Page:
The Muddy Boot Weed Seed Dispersal Method Tall waterhemp is one of the most problematic weed species throughout the Midwest and has now arrived and spread to eight counties in Upstate New York. Weed control, management, ecology, and minutia Vegetable integrated pest management weeds view page
The Muddy Boot Weed Seed Dispersal Method
Tall waterhemp is one of the most problematic weed species throughout the Midwest and has now arrived and spread to eight counties in Upstate New York. Waterhemp can spread from field-to-field and farm-to-farm on equipment, clothing, application equipment, or via water from over flooded ditches and rivers. Following a recent field day event we wanted to demonstrate the amount of weed seed that could travel back with you.
Boots that were considered “clean” were not as clean as we had thought (Figure 1). A knife was used to clean the boots and break up any hard clots that were present. Once the boots were clean, tweezers were used to separate the weed seeds from the dirt (Figure 2). The pigweed/waterhemp seed was then separated from other weed seeds that were present, and pigweed seeds were counted (Figure 3). The clods of dirt were also checked, and one pigweed seed was found stuck to a clay particle (Figure 4).
Figure 1: Muddy boots – Photo: Josh Putman Figure 2: Tweezers used to separate weed seed from dirt – Photo: Josh Putman Figure 3: Seeds were separated and counted; 17 total pigweed seeds – Photo: Josh Putman Figure 4: One pigweed seed hidden in a clay particle – Photo: Josh Putman
An estimate of a 3 year establishment of waterhemp assuming 50% of the seeds were waterhemp and 100% were waterhemp was then calculated, respectively. The calculations are seen below:
16 pigweed seeds + 1 pigweed seed hiding in soil = 17 pigweed seeds from 2 boots.
Assuming only half of those are waterhemp and it can produce 250,000 seeds per female plant: 17/2 = 8.5 X 250,000 = 2.125 million seeds the following year in a field.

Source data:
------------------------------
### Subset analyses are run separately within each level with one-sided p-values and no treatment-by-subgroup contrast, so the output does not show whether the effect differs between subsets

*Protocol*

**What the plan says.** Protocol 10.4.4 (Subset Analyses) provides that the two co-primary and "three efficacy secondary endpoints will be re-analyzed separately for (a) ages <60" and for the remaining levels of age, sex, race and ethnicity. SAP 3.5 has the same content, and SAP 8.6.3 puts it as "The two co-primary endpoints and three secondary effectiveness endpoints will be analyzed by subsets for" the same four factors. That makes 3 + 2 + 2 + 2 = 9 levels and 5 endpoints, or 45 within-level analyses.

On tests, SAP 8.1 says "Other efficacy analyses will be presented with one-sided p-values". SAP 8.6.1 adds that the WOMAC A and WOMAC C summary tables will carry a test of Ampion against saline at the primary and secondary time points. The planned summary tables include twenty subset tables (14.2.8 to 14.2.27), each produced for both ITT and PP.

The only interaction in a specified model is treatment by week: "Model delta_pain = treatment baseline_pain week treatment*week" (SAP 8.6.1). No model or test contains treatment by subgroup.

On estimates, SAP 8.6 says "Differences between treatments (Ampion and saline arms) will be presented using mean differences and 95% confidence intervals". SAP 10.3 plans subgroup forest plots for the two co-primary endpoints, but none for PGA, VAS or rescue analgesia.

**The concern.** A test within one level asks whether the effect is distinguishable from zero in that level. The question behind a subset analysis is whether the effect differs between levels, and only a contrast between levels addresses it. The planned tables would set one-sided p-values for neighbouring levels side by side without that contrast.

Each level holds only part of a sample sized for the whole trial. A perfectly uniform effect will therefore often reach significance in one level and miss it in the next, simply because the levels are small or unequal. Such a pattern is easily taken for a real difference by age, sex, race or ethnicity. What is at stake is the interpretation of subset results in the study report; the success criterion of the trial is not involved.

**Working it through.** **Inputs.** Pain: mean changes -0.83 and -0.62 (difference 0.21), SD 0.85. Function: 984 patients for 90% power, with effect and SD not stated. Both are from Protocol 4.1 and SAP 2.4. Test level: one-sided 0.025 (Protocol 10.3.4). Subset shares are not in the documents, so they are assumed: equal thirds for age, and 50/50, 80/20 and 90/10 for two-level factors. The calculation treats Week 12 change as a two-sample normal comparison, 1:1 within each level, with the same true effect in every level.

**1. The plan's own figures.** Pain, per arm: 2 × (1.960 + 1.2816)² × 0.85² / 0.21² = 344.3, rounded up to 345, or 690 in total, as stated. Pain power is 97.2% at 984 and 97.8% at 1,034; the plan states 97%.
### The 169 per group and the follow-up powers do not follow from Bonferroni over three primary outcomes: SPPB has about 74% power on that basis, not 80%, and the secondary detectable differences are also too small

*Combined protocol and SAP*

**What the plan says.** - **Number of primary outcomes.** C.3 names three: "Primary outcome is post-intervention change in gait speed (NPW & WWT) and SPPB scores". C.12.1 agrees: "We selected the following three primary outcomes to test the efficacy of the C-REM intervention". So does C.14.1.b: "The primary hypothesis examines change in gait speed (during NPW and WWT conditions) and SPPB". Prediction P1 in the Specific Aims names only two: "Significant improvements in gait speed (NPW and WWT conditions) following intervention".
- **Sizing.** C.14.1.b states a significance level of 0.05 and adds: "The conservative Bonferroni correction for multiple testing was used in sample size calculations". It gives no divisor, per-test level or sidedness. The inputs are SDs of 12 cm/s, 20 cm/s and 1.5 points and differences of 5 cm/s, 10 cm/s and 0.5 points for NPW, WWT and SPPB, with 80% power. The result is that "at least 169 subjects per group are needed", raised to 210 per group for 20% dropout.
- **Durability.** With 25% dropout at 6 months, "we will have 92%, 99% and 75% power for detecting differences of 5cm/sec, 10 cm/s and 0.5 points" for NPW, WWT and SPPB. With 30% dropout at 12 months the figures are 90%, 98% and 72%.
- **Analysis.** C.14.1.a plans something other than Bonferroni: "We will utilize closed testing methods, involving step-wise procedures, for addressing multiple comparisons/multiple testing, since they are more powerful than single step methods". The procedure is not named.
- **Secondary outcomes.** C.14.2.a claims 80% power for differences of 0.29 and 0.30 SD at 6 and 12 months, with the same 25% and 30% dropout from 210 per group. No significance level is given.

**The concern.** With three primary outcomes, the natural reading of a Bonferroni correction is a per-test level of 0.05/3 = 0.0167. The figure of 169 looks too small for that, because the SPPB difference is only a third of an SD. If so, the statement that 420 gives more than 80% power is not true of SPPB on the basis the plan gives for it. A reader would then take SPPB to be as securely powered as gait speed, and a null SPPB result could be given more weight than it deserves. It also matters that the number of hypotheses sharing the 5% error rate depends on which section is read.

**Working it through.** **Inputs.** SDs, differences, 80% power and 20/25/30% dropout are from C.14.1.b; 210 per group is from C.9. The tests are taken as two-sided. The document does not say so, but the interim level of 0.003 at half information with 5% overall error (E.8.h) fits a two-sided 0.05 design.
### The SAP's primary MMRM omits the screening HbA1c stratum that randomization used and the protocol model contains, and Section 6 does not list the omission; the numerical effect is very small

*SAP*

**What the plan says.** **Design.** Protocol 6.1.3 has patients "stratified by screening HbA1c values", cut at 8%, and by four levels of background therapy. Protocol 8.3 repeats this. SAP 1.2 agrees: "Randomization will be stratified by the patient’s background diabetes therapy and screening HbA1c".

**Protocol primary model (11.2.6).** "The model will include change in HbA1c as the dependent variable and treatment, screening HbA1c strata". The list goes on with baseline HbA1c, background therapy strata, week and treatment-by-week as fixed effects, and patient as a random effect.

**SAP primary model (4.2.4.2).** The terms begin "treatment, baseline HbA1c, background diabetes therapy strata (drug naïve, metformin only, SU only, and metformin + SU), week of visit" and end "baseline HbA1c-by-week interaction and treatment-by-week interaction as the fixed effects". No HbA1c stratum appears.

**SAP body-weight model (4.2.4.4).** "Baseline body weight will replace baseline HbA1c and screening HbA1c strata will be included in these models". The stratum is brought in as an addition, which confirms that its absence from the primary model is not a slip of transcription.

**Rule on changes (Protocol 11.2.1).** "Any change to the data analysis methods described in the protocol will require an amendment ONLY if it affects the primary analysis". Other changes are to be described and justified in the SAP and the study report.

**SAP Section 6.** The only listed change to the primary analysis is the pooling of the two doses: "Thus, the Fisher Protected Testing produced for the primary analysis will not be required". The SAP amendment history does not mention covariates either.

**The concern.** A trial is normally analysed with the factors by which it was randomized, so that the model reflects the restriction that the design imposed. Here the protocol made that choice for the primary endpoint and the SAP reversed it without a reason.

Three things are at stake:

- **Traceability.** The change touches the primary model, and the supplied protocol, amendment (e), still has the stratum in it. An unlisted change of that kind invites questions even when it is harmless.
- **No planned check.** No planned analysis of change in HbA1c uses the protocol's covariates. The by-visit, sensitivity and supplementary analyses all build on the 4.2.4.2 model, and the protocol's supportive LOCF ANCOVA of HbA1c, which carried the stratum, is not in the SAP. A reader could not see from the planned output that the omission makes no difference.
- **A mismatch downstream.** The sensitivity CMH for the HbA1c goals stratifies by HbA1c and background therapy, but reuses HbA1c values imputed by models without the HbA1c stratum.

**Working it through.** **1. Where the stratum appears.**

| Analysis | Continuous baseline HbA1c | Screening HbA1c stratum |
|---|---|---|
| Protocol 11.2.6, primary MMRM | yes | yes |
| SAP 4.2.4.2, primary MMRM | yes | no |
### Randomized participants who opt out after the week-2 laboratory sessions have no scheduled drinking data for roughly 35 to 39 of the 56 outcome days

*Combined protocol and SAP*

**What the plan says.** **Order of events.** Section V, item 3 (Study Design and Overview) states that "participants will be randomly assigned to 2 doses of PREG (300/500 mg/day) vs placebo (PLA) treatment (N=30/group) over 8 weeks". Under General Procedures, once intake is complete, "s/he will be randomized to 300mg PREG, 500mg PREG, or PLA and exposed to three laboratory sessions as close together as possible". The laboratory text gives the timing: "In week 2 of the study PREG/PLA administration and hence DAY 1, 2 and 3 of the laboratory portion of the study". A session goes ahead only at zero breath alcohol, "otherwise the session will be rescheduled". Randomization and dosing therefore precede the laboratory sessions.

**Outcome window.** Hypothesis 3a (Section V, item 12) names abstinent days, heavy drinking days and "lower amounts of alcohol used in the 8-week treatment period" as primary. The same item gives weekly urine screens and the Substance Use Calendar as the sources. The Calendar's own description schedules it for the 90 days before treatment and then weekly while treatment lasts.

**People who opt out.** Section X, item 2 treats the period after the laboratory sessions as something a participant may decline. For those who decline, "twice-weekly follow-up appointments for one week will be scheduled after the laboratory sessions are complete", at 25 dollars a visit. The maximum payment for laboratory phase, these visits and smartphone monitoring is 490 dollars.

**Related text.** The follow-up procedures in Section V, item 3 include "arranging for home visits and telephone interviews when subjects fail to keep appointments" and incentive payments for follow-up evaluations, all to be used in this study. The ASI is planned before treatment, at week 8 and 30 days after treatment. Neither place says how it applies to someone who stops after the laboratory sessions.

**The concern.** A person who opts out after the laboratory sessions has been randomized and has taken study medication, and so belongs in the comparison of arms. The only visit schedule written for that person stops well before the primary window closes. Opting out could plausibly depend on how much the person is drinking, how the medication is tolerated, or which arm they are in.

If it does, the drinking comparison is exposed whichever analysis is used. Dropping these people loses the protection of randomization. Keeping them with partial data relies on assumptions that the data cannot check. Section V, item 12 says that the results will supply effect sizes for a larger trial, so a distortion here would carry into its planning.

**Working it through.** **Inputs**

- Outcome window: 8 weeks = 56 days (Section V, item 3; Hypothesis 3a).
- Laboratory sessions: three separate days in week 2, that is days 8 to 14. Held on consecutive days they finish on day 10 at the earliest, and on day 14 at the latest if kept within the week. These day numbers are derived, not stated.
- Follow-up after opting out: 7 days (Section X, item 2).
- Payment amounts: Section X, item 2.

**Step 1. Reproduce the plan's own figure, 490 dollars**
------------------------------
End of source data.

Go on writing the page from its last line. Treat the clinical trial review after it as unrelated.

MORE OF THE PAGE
Assuming every seed on the bottom of the boots are waterhemp: 17 X 250,000 = 4.250 million seeds the following year.
Assuming 75% survival rate and reproduction in year 2: 4.250 million X 75% = 3.1875 million plants X 250,000 seeds per plant = |
**796,875,000,000 seeds going into the soil in year 3 (potentially)
In conclusion, correct and early identification is very important; learn the correct characteristics of the plants (Figure 5) and seeds. Proper cleaning and sanitation of equipment, clothing, and vehicles can help prevent spreading. Intense management and continuous scouting are vital to eradication of this weed species. Mechanical control such as plowing can bury the seed deep which might decrease seed bank numbers. And, if in doubt, contact your local CCE specialist for help with identification or other management practices.
Weed Seed Dispersal
I was out in the field today and drove by this fallow field and did two things. First, since I’m a weed scientist, I stopped to take a photo of this weedy streak. Second, because I know the site manager and know he hates weeds, I called to give him a hard time about “missing one”.